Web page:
A Different Approach For the 2004 Campaign
by Norman Solomon
May 1, 2003
Eighteen months from now, citizens will vote for president. If the 2004 campaign is anything like the last one, the election returns will mark the culmination of a depressing media spectacle.
For news watchers, the candidates and the coverage can be hard to take. Appearances on television are apt to become tedious, nauseating or worse. Campaign ads often push the limits of slick pandering. Journalists routinely seem fixated on "horseracing" the contest instead of reporting about the huge financial interests that candidates have served.
Media-driven campaigns now dominate every presidential race, badly skewed in favor of big money. And while millions of progressive-minded Americans are eager to have an impact on the political process, they often face what appears to be a choice between severe compromise and marginalization.
Remarkable transitions occur during presidential campaigns. People who are usually forthright can become evasive or even downright dishonest -- in public anyway -- when they declare themselves to be fervent supporters of a particular contender. Nuances and mixed assessments tend to go out the window.
Too often, "supporting" a candidate means lying about the candidate. Flaws rapidly disappear; virtues suddenly appear. Replicated at the grassroots, some kind of PR alchemy transforms longtime opportunists into profiles in courage and timeworn corporate flacks into champions of the common people.
This sort of dissembling was a big problem in 2000, when many left-leaning supporters of Al Gore ended up straining to portray the vice president as a steadfast foe of injustice. Under the perceived rules of the media game, they could not acknowledge Gore's sleazy aspects or the reality that he had done a lot to help move the nation's center of political gravity to the right. In countless media debates, Gore supporters tried to promote their standard-bearer as an implacable enemy of privilege -- notably unlike the actual candidate.
For a long time, many Democratic Party activists have privately bemoaned the party's subservience to corporate power while publicly extolling Democratic leaders as exemplary. The rationale for this schizoid behavior is that it's necessary for promoting a coherent media image.
There's at least one big problem: For millions of potential voters, that tactic just doesn't ring true. When they're invited to go along with a political line that lauds nominated hacks as visionaries, a lot of people would rather not vote -- or would much prefer to cast ballots for a small-party candidate who has no chance of winning but whose campaigners at least seem interested in being truthful and building an honest movement.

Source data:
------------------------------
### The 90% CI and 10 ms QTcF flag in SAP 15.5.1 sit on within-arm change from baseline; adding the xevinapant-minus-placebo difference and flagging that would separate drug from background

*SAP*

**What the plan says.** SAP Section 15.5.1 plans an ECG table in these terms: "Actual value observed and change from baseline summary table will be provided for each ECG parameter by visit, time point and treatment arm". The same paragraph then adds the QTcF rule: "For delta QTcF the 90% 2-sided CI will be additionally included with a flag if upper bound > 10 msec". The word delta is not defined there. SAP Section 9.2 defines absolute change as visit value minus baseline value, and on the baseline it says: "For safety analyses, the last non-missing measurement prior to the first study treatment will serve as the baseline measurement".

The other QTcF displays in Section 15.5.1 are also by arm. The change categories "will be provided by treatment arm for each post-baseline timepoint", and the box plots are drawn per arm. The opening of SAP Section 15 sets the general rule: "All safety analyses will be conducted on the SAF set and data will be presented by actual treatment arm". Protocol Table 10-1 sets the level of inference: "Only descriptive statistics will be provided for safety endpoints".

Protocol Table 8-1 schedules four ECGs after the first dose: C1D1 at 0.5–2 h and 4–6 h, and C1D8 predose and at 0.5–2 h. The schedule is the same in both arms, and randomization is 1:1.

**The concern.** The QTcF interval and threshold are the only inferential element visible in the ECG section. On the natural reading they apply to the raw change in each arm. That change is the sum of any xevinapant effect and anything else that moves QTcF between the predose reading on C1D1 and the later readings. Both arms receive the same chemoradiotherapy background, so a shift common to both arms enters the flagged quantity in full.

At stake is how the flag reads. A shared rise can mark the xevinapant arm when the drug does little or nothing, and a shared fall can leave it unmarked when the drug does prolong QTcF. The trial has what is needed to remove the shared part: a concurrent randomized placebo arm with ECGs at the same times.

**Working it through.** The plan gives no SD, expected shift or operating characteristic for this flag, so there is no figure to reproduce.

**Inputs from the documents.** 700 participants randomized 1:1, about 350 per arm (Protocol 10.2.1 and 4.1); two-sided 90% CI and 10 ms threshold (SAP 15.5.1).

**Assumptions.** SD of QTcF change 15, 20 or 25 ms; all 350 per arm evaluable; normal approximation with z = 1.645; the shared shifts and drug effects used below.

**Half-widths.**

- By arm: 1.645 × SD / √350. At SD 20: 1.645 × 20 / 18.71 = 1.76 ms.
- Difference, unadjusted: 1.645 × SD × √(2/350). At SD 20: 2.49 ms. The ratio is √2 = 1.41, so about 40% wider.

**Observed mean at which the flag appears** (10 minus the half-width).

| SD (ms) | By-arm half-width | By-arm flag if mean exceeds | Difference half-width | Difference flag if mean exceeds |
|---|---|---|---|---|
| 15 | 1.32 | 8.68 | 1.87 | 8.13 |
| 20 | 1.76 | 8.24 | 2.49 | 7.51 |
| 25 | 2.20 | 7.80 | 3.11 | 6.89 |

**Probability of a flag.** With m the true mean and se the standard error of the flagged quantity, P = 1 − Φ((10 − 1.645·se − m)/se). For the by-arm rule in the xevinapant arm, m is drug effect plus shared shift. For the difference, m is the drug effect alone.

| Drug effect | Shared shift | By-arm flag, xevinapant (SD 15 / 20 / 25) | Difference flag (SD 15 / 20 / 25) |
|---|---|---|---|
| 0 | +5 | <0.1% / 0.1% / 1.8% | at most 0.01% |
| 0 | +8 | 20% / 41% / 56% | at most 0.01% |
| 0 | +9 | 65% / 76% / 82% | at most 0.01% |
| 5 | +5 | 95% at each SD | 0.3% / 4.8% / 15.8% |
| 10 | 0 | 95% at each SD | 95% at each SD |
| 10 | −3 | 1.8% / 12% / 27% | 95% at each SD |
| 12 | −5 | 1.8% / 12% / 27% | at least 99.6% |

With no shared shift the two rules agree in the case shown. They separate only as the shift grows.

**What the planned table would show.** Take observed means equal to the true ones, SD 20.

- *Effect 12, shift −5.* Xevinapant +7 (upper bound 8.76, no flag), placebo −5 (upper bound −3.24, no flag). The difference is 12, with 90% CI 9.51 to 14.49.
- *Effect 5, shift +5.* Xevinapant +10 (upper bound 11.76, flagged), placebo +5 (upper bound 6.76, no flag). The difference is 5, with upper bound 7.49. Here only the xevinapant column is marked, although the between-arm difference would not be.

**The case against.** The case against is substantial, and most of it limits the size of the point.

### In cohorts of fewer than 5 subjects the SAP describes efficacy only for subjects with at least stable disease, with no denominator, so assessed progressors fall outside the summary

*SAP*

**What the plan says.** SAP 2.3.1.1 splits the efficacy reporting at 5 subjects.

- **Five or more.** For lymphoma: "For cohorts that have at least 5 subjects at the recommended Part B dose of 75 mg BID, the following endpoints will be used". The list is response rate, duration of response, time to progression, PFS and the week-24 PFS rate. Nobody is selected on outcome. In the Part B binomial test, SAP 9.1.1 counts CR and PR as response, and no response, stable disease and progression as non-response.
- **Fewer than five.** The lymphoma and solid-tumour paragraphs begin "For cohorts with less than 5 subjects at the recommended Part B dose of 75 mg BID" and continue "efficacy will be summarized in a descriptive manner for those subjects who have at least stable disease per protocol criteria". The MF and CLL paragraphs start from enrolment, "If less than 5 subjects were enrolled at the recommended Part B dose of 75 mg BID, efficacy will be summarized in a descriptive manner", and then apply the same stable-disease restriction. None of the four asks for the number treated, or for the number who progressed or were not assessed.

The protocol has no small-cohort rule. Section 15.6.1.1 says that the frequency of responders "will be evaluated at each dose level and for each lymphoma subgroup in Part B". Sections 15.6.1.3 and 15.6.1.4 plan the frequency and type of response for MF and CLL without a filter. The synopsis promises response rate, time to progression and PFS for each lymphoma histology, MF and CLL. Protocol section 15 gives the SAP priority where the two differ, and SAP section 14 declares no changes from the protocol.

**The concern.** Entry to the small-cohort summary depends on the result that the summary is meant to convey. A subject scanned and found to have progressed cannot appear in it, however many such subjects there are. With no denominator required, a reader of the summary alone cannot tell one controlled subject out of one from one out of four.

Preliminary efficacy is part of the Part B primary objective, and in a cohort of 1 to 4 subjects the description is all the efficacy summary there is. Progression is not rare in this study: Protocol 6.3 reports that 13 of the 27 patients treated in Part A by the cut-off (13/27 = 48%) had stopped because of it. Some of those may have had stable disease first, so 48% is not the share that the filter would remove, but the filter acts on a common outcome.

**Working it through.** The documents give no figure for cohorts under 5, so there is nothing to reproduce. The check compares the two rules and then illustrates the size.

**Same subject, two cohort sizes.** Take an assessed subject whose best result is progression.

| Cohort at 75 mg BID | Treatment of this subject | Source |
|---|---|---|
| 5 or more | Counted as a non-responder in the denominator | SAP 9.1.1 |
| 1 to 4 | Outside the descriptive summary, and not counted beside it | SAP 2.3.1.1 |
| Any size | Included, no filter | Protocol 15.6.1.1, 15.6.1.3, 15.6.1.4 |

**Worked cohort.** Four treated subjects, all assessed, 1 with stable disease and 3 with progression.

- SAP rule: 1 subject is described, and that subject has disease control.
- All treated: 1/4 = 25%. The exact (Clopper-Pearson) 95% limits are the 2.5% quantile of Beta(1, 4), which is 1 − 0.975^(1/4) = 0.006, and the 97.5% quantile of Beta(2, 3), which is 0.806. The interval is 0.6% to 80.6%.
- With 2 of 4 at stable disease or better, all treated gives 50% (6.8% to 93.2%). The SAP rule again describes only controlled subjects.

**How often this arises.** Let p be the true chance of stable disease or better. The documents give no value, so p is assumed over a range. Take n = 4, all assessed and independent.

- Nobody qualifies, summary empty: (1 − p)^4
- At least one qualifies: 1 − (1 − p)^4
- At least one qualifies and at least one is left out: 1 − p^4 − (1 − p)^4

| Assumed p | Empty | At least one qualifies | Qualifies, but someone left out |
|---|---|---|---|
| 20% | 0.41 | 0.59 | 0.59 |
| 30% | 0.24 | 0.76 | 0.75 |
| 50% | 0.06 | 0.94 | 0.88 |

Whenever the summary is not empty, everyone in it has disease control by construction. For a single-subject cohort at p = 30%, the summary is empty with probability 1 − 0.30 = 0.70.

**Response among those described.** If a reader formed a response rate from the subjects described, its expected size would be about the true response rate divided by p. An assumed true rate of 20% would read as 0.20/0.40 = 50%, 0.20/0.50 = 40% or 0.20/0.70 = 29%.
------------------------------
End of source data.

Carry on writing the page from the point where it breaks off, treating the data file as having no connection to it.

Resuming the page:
But what if progressive supporters of the Democratic presidential nominee tried something different next year? What if they resolved to be candid for all the world -- including all the news media -- to hear? The contrast would be striking.
Old mode: "Candidate X is an inspiring leader."
New mode: "Candidate X is rather phony, but compared to President Bush he's a knight in shining armor."
Old mode: "The record of Candidate X shows that he will return integrity to the White House."
New mode: "The record of Candidate X shows that he's a craven servant of corporate America. But I'm going to vote from him because George W. Bush is even worse."
Old mode: "Candidate X will bring balance to U.S. foreign policy."
New mode: "Candidate X is a deplorable militarist, but Bush is even more dangerous."
The new mode might sound a bit strange, even bizarre. But that ought to tell us something -- when candor seems weird and preposterous claims seem quite normal.
Such an approach could attract many progressives who want to end the Bush presidency but also want to be truthful in the process. For those who find the Democratic nominee to be odious but not as odious as George W. Bush, a new option would emerge -- what might be called "denunciatory support."
†Candor during an election year may seem like a radical departure with hazy consequences. Admittedly, it's no guarantee of anything -- except more clarity and less obfuscation in American politics.
Norman Solomon is Executive Director of the Institute for Public Accuracy (www.accuracy.org) and a syndicated columnist. His latest book is Target Iraq: What the News Media Didnít Tell You (Context Books, 2003) with Reese Erlich. For an excerpt and other information, go to: www.contextbooks.com/new.html#target. Email: firstname.lastname@example.org